Obituary: Fidel Castro

‘Some saw him as a ruthless despot who trampled rights and freedoms; many others hailed him as the crowds did that first night, as a revolutionary hero for the ages’

Fidel Castro, the fiery apostle of revolution who brought the Cold War to the Western Hemisphere in 1959 and then defied the United States for nearly half a century as Cuba's maximum leader, bedeviling 11 US presidents and briefly pushing the world to the brink of nuclear war, had been in declining health for several years before he died, aged 90.

Castro had orchestrated what he hoped would be the continuation of his communist revolution, stepping aside in 2006 when a serious illness felled him. He provisionally ceded much of his power to his younger brother Raúl, now 85, and two years later formally resigned as president. Raúl Castro, who had fought alongside Fidel Castro from the earliest days of the insurrection and remained minister of defence and his brother's closest confidant, has ruled Cuba since then, although he has told the Cuban people he intends to resign in 2018.

Fidel Castro had held onto power longer than any other living national leader except Queen Elizabeth II. He became a towering international figure whose importance in the 20th century far exceeded what might have been expected from the head of state of a Caribbean island nation of 11 million people.

He dominated his country with strength and symbolism from the moment he triumphantly entered Havana on January 8th, 1959, and completed his overthrow of Fulgencio Batista by delivering his first major speech in the capital before tens of thousands of admirers at the vanquished dictator's military headquarters.


Castro wielded power like a tyrant, controlling every aspect of the island’s existence. He was Cuba’s “Máximo Lider”. From atop a Cuban army tank, he directed his country’s defence at the Bay of Pigs. Countless details fell to him, from selecting the colour of uniforms Cuban soldiers wore in Angola to overseeing a programme to produce a superbreed of milk cows. He personally set the goals for sugar harvests. He personally sent countless men to prison.

But it was more than repression and fear that kept him and his totalitarian government in power for so long. He had both admirers and detractors in Cuba and around the world. Some saw him as a ruthless despot who trampled rights and freedoms; many others hailed him as the crowds did that first night, as a revolutionary hero for the ages.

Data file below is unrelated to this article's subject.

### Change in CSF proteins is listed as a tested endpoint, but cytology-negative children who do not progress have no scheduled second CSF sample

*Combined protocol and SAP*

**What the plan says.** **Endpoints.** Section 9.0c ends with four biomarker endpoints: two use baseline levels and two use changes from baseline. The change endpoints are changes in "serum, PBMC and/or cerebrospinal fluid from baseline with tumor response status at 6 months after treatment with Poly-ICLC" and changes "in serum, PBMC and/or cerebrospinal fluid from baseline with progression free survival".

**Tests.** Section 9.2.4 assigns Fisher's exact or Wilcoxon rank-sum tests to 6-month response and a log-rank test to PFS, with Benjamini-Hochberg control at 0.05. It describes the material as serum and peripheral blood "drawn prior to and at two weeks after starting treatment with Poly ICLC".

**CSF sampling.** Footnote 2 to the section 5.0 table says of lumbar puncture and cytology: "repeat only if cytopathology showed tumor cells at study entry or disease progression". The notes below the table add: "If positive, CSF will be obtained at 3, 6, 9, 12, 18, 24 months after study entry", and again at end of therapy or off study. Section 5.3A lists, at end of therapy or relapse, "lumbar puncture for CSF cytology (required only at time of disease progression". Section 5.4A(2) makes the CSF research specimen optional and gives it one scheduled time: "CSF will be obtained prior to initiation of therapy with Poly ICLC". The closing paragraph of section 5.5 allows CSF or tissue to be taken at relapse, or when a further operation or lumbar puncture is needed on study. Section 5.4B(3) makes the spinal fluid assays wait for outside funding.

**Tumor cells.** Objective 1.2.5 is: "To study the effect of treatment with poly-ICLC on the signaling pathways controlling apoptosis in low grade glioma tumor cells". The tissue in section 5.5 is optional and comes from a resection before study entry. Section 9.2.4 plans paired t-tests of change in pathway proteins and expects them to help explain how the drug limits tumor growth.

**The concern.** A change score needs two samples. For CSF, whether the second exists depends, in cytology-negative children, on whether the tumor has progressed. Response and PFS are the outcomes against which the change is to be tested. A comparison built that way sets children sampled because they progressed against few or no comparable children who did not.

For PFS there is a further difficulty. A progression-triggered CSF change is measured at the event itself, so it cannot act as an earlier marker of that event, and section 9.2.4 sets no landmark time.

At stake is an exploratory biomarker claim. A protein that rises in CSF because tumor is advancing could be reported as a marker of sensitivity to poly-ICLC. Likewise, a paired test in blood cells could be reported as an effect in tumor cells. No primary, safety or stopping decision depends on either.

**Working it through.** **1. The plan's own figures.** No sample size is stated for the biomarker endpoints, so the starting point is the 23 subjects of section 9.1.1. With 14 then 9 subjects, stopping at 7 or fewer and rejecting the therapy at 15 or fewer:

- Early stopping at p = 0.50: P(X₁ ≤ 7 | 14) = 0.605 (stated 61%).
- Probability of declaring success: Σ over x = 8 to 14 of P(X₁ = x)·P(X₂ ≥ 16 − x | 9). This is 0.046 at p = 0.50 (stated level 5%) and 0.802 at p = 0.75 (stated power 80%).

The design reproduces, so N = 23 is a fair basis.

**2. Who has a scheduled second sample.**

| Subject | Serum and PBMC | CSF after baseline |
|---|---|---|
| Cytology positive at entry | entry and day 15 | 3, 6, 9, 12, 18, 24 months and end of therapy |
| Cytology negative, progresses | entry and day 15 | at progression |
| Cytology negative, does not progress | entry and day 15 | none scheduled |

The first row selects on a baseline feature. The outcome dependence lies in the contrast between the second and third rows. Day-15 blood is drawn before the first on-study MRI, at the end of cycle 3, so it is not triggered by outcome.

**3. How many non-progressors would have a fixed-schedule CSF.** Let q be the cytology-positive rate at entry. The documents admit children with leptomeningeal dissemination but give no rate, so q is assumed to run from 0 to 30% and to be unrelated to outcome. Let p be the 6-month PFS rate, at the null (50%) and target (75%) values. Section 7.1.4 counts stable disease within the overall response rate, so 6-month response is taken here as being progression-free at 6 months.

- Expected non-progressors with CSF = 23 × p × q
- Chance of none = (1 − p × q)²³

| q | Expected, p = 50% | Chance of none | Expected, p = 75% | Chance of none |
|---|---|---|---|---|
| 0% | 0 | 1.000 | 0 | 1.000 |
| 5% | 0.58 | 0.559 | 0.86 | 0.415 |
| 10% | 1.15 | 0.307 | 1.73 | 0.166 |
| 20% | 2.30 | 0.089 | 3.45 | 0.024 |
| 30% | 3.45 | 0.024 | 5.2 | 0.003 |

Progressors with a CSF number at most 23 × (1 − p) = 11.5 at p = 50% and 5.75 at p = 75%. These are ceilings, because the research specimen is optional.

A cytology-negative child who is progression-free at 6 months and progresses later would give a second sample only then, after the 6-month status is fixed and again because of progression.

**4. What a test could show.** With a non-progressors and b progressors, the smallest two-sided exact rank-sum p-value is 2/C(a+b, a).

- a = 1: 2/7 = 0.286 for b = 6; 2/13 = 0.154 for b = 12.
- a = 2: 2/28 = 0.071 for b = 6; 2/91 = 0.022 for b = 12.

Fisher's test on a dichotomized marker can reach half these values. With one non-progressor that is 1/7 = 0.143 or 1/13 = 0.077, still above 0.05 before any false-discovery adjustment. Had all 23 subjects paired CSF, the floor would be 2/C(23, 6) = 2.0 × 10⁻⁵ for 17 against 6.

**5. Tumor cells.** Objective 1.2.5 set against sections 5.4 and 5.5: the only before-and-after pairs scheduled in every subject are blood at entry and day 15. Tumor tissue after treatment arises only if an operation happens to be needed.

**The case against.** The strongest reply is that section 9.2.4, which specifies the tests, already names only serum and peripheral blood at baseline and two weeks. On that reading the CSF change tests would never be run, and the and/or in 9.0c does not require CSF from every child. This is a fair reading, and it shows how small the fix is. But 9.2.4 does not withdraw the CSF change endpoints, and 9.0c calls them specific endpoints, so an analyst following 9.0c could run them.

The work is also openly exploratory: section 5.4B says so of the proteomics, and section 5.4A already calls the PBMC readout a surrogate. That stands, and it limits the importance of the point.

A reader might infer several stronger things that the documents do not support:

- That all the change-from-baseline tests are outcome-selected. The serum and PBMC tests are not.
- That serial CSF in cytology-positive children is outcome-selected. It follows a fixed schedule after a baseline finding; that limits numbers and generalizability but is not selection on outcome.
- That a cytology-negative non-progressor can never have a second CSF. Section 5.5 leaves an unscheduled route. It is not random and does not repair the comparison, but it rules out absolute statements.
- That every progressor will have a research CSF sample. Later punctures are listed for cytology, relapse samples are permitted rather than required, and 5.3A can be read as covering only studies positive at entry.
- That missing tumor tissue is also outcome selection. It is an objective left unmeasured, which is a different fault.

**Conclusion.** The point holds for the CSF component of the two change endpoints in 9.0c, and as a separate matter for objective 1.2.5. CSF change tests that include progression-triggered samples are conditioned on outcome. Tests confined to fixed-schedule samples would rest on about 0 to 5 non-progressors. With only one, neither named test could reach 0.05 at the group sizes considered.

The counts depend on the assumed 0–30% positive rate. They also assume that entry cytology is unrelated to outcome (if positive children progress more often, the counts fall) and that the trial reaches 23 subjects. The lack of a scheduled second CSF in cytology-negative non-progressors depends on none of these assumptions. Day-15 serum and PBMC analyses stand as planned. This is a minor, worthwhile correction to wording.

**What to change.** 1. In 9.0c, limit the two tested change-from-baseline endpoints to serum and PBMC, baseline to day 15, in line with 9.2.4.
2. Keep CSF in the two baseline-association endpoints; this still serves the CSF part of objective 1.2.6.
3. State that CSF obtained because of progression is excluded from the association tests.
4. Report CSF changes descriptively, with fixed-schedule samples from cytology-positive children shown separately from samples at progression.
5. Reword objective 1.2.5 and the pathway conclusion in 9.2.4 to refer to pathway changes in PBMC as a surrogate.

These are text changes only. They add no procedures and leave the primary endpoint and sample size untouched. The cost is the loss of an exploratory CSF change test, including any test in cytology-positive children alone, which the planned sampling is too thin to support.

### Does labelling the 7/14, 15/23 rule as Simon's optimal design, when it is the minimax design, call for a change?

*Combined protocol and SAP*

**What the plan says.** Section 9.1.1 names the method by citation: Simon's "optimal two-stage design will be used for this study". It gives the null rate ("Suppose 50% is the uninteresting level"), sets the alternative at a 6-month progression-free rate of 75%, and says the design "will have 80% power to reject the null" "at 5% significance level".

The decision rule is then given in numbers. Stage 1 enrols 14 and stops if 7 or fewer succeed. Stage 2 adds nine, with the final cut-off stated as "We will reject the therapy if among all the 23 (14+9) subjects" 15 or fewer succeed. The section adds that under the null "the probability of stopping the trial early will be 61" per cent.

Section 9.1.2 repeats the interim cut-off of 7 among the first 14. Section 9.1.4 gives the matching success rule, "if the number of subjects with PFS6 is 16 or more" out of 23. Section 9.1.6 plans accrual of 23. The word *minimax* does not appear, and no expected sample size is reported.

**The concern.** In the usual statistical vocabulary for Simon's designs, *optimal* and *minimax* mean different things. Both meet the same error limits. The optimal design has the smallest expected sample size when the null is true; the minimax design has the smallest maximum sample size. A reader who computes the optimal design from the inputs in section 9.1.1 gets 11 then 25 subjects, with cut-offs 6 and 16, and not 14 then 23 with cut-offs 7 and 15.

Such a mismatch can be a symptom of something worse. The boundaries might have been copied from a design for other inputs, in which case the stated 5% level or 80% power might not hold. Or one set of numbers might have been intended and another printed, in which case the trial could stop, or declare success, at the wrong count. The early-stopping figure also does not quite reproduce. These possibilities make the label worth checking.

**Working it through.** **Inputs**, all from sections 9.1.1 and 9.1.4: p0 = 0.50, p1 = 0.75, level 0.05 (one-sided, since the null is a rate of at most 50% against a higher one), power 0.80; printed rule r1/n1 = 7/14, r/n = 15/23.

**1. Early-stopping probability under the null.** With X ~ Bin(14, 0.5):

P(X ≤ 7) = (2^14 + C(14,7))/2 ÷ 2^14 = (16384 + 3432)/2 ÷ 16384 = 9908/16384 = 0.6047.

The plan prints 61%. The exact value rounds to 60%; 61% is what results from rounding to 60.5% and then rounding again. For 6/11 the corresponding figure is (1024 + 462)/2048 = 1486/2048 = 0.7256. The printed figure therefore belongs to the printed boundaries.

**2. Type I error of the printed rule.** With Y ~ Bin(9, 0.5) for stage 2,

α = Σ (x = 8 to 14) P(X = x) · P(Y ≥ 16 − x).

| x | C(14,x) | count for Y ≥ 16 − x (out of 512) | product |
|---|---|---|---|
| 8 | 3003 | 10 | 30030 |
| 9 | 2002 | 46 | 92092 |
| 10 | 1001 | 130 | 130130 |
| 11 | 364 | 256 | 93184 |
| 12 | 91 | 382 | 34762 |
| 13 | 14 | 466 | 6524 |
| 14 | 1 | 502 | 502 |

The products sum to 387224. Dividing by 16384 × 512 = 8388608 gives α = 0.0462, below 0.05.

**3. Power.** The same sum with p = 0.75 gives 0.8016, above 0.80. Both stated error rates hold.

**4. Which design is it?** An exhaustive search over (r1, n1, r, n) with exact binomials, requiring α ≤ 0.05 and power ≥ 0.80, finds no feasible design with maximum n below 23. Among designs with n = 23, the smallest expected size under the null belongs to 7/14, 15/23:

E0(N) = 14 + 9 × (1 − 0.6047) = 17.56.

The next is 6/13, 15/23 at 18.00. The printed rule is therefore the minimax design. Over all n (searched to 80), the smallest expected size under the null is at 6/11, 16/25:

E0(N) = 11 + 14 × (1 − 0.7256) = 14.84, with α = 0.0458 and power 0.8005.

Even when he fell ill and was hospitalised with diverticulitis in summer 2006, giving up most of his powers for the first time, Castro tried to dictate the details of his own medical care and orchestrate the continuation of his communist revolution, engaging a plan as old as the revolution itself.

By handing power to his brother, Castro once more raised the ire of his enemies in Washington. US officials condemned the transition, saying it prolonged a dictatorship and again denied the long-suffering Cuban people a chance to control their own lives.

But in December 2014, President Barack Obama used his executive powers to dial down the decades of antagonism between Washington and Havana by moving to exchange prisoners and normalise diplomatic relations between the two countries, a deal worked out with the help of Pope Francis and after 18 months of secret talks between representatives of both governments.

Although increasingly frail and rarely seen in public, Castro even then made clear his enduring mistrust of the United States. A few days after Obama’s highly publicised visit to Cuba in 2016 – the first by a sitting US president in 88 years – Castro penned a cranky response denigrating Obama’s overtures of peace and insisting that Cuba did not need anything the United States was offering.

Castro’s legacy in Cuba and elsewhere has been a mixed record of social progress and abject poverty, of racial equality and political persecution, of medical advances and a degree of misery comparable to the conditions that existed in Cuba when he entered Havana as a victorious guerrilla commander in 1959.